by Laurie Gudim
The story of the rich young man who comes to Jesus looking for eternal life is really tough. I’ve heard many sermons designed for us First World people that put it in a palatable context. And still I am left with a niggling doubt. It seems to me that the fundamental issue is that it is really, really hard to have stuff and not to be at least to some degree enslaved by it. (Think, for instance, of the times you’ve had to plan your life around getting repair people in to fix a furnace that has gone on the blink or a sewer that has backed up.)
The young man was not a slacker. He had been following the law since his youth. He was one of those genuine, fervently-religious people who try to put their relationship with God first, before everything else. But he had many possessions, and he didn’t want to let go of them. And it probably wasn’t that he loved the stuff so fiercely. More likely he believed that he needed it all. Perhaps he was thinking of the security of his family or of the status he would lose if he were to sell his things. Maybe he feared the inability to take care of himself if he were injured, or the incapacitation he might experience as he grew old. Or it could have been that losing his stuff meant losing, to some degree, his identity. In other words he probably had the same issues that any of us would face if Jesus, point blank, asked the same thing of us.
I am totally humbled, completely flattened, by this story. The most altruistic acts and the most extensive giving are as nothing if this is the standard for Kingdom of Heaven consciousness. This is total dependence, not on our own agency, but entirely on God.“ Let God take care of everything. Let it go. Come and follow me,” says Jesus. And, “Camels get through the eyes of needles more easily than rich people (which, face it, means all us First World people) get into the Kingdom of Heaven.”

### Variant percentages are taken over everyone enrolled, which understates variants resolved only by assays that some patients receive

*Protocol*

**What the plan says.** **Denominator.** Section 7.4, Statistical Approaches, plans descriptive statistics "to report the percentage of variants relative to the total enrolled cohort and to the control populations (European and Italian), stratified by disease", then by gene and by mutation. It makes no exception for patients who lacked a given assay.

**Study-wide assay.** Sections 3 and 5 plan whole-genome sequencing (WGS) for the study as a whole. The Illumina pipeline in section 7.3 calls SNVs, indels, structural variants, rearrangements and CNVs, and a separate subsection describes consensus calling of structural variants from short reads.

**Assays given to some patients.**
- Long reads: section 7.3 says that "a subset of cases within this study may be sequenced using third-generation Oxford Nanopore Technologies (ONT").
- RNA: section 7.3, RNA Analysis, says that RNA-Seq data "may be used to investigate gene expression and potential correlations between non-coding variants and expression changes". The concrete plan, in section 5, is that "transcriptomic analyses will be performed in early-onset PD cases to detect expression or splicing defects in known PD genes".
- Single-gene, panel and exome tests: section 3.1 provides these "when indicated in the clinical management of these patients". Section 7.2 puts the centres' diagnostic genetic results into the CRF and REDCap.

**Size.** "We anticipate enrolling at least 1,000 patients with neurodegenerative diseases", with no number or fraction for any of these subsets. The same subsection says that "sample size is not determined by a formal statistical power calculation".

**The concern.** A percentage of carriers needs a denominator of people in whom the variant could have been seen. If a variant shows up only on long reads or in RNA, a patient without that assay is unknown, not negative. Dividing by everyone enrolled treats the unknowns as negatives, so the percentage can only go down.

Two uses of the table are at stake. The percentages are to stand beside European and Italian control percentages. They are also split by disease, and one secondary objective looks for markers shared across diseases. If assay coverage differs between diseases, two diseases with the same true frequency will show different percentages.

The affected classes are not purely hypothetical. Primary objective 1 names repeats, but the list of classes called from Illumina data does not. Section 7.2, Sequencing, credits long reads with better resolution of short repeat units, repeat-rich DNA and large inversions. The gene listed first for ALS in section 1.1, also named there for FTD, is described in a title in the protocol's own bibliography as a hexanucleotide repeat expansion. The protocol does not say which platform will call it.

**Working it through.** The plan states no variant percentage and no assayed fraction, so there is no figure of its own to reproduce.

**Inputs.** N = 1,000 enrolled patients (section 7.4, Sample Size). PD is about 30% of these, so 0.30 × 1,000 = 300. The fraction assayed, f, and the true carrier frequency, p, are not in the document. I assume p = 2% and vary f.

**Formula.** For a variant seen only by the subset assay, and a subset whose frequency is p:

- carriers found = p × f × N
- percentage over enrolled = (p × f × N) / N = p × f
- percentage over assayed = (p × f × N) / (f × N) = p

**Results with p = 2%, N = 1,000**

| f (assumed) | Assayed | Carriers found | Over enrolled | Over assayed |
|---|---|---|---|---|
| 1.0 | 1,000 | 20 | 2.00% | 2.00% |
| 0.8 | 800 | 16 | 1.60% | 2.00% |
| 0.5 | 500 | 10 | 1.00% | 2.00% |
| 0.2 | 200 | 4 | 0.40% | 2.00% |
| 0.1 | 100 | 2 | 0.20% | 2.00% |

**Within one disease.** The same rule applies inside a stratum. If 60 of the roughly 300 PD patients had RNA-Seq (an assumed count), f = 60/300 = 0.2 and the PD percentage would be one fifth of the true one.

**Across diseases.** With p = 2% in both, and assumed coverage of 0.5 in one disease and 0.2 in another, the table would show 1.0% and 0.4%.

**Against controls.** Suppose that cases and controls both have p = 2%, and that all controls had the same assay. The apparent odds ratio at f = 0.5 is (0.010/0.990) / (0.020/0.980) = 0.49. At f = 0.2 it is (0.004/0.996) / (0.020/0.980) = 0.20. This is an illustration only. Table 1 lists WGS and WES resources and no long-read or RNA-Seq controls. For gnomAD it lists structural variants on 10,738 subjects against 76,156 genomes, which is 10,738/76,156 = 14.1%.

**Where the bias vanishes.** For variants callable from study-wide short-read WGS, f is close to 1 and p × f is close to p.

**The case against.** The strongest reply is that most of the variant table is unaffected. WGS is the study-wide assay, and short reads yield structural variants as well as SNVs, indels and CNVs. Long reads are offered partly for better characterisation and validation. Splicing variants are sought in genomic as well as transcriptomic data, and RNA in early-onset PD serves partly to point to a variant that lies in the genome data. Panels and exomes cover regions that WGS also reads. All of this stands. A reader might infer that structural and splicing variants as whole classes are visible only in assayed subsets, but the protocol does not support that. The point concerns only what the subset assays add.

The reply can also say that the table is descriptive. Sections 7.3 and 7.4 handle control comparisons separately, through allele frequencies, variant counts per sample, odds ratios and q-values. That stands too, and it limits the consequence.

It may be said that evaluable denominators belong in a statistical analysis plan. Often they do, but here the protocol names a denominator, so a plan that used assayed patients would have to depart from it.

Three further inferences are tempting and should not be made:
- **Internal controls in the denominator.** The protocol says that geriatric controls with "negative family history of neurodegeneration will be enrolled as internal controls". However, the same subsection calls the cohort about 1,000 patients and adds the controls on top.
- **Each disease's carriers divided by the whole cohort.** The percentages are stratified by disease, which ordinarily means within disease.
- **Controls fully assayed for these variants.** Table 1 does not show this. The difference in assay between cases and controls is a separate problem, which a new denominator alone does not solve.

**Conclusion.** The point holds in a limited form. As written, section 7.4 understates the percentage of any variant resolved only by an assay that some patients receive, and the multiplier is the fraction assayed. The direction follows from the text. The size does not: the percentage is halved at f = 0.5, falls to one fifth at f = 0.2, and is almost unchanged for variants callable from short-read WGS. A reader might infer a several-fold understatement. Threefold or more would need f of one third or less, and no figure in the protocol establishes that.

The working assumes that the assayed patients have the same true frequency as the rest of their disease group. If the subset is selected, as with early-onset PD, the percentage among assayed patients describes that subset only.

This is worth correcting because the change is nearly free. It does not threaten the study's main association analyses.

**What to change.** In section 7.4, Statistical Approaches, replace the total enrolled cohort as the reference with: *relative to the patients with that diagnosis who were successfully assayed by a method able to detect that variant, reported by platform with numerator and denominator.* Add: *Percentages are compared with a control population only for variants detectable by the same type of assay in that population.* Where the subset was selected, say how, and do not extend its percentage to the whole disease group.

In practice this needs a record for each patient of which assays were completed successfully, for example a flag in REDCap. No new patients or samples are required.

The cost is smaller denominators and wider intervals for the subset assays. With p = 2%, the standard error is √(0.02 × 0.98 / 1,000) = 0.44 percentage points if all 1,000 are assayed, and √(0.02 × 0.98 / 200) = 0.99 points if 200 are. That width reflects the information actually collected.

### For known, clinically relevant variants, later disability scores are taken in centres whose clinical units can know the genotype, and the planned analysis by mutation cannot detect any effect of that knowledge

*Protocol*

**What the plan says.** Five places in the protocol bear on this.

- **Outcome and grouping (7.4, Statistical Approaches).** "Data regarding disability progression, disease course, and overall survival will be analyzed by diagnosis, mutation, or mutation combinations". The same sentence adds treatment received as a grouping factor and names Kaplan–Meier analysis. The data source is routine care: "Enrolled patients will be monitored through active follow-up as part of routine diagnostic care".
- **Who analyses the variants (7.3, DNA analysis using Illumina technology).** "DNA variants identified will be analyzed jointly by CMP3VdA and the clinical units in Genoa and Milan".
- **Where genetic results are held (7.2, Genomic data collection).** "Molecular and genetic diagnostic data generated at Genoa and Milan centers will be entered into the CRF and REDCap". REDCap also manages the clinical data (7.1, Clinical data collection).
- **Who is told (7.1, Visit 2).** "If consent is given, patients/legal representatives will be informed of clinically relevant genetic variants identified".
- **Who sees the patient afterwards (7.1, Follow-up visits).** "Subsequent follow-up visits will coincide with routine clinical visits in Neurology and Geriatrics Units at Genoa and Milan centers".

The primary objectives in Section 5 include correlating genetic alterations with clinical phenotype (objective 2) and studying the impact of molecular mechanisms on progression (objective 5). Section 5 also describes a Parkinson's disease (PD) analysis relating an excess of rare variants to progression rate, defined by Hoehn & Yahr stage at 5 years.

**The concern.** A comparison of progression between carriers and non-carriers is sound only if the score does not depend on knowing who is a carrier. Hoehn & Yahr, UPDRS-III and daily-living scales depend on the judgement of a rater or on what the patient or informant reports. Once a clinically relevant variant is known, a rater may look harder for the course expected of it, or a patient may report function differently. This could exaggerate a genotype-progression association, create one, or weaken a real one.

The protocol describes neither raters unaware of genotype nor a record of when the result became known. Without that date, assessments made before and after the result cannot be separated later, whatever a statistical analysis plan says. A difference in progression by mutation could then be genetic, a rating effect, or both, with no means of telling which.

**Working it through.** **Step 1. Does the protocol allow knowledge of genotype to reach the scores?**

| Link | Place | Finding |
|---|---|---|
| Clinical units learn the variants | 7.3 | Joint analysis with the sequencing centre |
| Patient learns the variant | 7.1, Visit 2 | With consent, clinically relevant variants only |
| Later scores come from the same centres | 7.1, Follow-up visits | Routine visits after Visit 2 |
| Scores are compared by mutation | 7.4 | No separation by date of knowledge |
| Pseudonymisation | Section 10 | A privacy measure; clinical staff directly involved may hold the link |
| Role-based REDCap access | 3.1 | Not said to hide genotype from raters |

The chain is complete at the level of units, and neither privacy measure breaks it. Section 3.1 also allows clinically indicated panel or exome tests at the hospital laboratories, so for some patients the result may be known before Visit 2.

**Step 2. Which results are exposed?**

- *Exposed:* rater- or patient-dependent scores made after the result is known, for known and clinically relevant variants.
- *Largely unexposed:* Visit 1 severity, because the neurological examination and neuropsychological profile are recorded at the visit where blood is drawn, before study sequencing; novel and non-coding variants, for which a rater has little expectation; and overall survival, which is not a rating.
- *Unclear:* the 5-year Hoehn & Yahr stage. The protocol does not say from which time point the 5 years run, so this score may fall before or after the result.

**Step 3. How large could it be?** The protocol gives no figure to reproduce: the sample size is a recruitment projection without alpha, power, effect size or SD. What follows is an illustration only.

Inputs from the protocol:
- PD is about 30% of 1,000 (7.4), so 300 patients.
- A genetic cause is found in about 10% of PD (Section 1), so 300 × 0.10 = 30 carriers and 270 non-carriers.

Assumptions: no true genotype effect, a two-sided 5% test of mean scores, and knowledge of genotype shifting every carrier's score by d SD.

I’m with the disciples in their lament, “Then who can be saved?” And, with all Jesus’ followers, I am reassured by the answer. “For mortals it is impossible, but not for God; for God all things are possible.
I hope that in the very uncertain times ahead I can throw myself more fully into dependence on God, stepping out in ways that might threaten my own security to support those who are in grave danger. I hope that I am able to give myself lavishly, to open my heart and my home, and to be God’s slave instead of the servant of my stuff.
But this hope is idle without God’s help. And so another kind of dependence suggests itself to me. I return to basics, to prayer – to the regular, contemplative, resting-in-God sort of spiritual practice that sustains me. Let me become transparent to the God who dwells in my heart. Let me become who God desires that I be. For mortals it is impossible, but not for God. For God this is a piece of cake.
Laurie Gudim is a writer and religious iconographer who lives in Fort Collins, CO. You can view some of her work at Everyday Mysteries.